(Bloomberg) — Value investing is winning again, after famously lagging since the global financial crisis, as rising bond yields stifle technology stocks anew — while the lost decade for emerging markets is far from over.
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That’s the big takeaway for Wall Street this year in the fifth weekly installment of the MLIV Pulse survey, which pulled in 1,087 responses across the world from the likes of retail investors, portfolio managers and strategists.
A whopping 74% of MLIV readers say stocks that look cheap relative to valuation fundamentals are set to outperform their growth counterparts for the rest of 2022. Value has largely trailed since 2007 judging by S&P 500 indexes, fanning fears the strategy has become irrelevant in the modern tech-powered economy.
Not so, per MLIV Pulse respondents. A majority are backing the investing style in this wild stretch in global markets that’s seen cyclical sectors including energy and banks revive amid the great bond selloff and the commodity supercycle.
While respondents are rooting for a historic underdog in value, they remain firmly bearish on another: Stocks in the developing world. Thanks to rising political risk, anemic growth prospects and aggressive Federal Reserve policy tightening, these MLIV readers are gearing up for another forgettable year in the asset class.
The most popular playground for MLIV’s bulls is the S&P 500 Value index, garnering 40% of votes, followed by energy and bank stocks. Retail investors were the largest single category of survey respondents, making up 42%, followed by portfolio managers at 23%. Both buy-side and sell-side traders were, by far, the most bullish on growth. Senior management and sales swung the most heavily in favor of value equities.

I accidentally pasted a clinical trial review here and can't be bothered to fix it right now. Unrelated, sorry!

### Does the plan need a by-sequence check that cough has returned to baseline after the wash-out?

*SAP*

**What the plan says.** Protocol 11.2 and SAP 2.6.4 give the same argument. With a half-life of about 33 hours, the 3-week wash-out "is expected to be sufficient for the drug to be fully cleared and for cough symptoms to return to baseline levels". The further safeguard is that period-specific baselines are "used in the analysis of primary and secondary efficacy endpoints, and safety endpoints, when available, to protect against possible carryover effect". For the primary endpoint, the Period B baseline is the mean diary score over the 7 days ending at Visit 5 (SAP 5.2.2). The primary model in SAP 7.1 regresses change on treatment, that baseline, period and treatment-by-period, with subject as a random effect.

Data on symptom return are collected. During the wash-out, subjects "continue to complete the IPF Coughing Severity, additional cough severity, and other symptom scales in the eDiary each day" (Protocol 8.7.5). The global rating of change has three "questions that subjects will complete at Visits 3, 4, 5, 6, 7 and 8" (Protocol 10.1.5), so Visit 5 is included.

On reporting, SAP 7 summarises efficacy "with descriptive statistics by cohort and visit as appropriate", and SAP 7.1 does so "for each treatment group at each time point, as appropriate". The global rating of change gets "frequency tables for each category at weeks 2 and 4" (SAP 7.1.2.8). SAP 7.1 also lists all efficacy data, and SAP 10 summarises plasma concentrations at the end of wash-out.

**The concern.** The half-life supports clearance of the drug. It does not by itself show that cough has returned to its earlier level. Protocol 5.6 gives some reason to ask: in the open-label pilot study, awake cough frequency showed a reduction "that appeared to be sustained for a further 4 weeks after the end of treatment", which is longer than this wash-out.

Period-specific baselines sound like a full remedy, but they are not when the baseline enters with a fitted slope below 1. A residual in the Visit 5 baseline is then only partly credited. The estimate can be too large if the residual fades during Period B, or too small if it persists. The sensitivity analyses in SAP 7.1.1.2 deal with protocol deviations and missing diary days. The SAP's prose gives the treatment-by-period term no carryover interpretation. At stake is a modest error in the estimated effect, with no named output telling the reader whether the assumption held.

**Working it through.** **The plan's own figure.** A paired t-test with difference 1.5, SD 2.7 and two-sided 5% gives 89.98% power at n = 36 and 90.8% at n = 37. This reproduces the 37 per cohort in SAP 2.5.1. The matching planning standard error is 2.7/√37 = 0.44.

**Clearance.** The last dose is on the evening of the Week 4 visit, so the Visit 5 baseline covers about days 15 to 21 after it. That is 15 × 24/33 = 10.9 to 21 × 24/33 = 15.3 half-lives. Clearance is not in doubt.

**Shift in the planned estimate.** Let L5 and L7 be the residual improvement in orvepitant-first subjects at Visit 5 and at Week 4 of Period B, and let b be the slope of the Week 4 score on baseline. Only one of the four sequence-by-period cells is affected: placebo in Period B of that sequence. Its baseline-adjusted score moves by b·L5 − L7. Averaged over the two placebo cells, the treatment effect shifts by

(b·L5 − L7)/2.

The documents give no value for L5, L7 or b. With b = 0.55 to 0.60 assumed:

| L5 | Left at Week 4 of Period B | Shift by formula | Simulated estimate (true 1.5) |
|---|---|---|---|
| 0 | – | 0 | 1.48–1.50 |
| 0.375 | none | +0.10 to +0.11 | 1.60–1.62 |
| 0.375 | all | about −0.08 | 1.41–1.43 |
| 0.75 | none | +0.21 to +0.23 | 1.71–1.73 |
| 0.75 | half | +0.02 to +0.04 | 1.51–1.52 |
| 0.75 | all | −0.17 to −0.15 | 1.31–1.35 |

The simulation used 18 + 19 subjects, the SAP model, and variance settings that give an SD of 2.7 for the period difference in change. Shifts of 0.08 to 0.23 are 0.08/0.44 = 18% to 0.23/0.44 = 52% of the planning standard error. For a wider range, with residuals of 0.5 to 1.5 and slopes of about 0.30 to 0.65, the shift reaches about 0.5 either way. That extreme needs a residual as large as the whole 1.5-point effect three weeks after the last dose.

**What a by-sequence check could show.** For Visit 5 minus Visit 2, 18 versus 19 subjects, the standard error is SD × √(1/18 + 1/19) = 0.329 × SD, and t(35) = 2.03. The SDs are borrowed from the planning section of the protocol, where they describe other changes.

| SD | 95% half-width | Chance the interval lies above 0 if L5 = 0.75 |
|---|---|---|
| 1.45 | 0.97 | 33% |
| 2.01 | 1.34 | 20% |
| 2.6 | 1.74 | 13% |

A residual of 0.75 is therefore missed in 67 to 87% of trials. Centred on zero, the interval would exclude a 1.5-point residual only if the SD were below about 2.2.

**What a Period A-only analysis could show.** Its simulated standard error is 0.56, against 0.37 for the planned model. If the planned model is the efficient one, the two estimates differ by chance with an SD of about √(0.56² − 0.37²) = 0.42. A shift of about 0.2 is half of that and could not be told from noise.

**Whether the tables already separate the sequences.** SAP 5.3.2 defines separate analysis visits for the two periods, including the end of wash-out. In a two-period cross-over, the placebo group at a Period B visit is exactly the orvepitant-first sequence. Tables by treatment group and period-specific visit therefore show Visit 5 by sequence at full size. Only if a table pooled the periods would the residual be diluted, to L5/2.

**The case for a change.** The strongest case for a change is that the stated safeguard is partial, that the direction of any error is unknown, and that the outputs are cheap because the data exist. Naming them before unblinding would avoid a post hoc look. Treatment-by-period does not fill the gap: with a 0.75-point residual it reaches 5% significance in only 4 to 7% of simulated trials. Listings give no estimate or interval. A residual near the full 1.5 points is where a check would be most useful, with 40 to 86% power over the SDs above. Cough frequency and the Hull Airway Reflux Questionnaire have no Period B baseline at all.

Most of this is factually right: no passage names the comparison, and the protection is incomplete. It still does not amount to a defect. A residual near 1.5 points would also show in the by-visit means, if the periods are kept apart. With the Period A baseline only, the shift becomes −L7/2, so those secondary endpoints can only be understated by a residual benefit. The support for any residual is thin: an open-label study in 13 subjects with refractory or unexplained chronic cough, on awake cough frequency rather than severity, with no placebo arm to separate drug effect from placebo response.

The investing style has outperformed growth this year, but even famous proponents like Cliff Asness know it’s too early to declare vindication. And the strategy of going into cheap-looking stocks while dumping pricey counterparts will now face a big test. More than half of the S&P 500 Growth index, by weighting, will report earnings in coming days, including Apple Inc., Microsoft Corp. and Amazon.com Inc.
Strategists at BlackRock Inc. and UBS Group AG are among those also touting value sectors like financial services and commodities to outperform in 2020. Meanwhile, Marko Kolanovic at JPMorgan Chase & Co. suggests building a barbell portfolio of both growth and value stocks like metals and mining.
Growth has beaten value in the S&P 500 for much of the past 15 years. The game-changer in 2022 is the shift in the discount rate used to calculate the value of those future earnings. As yields have gone up, future growth has become less desirable relative to current earnings.
The ratio of value to growth is highly correlated to 10-year yields, and also 30-year securities. That means that as longer-dated rates have risen, growth stocks have lagged.
That’s not to say MLIV readers are going all-in on cheap-looking risk assets. Far from it. Almost two thirds expect developed-market stocks to outperform developing peers this year.
That’s even as the asset class looks relatively cheap. The blended 12-month forward price/earnings ratio on MSCI’s emerging markets index is far below its five-year average, whereas the same gauge for developed-market stocks is almost in line.
A bet on the MSCI Emerging Markets Index, which no longer includes Russia, is a wager on China — accounting for 31%. Yet economists tracked by Bloomberg have cut their forecasts for the nation’s growth to 5% for this year, which would be the slowest expansion since 1990, barring the 2020 pandemic. And the intensifying Shanghai lockdown and rising commodity prices could lower those forecasts further still.
All told, a plurality of 594 respondents expressed a clear preference for Brazil, while Russia got 1.9% of the vote.
For more markets analysis, see the MLIV blog. For previous surveys, and to subscribe, see NI MLIVPULSE.
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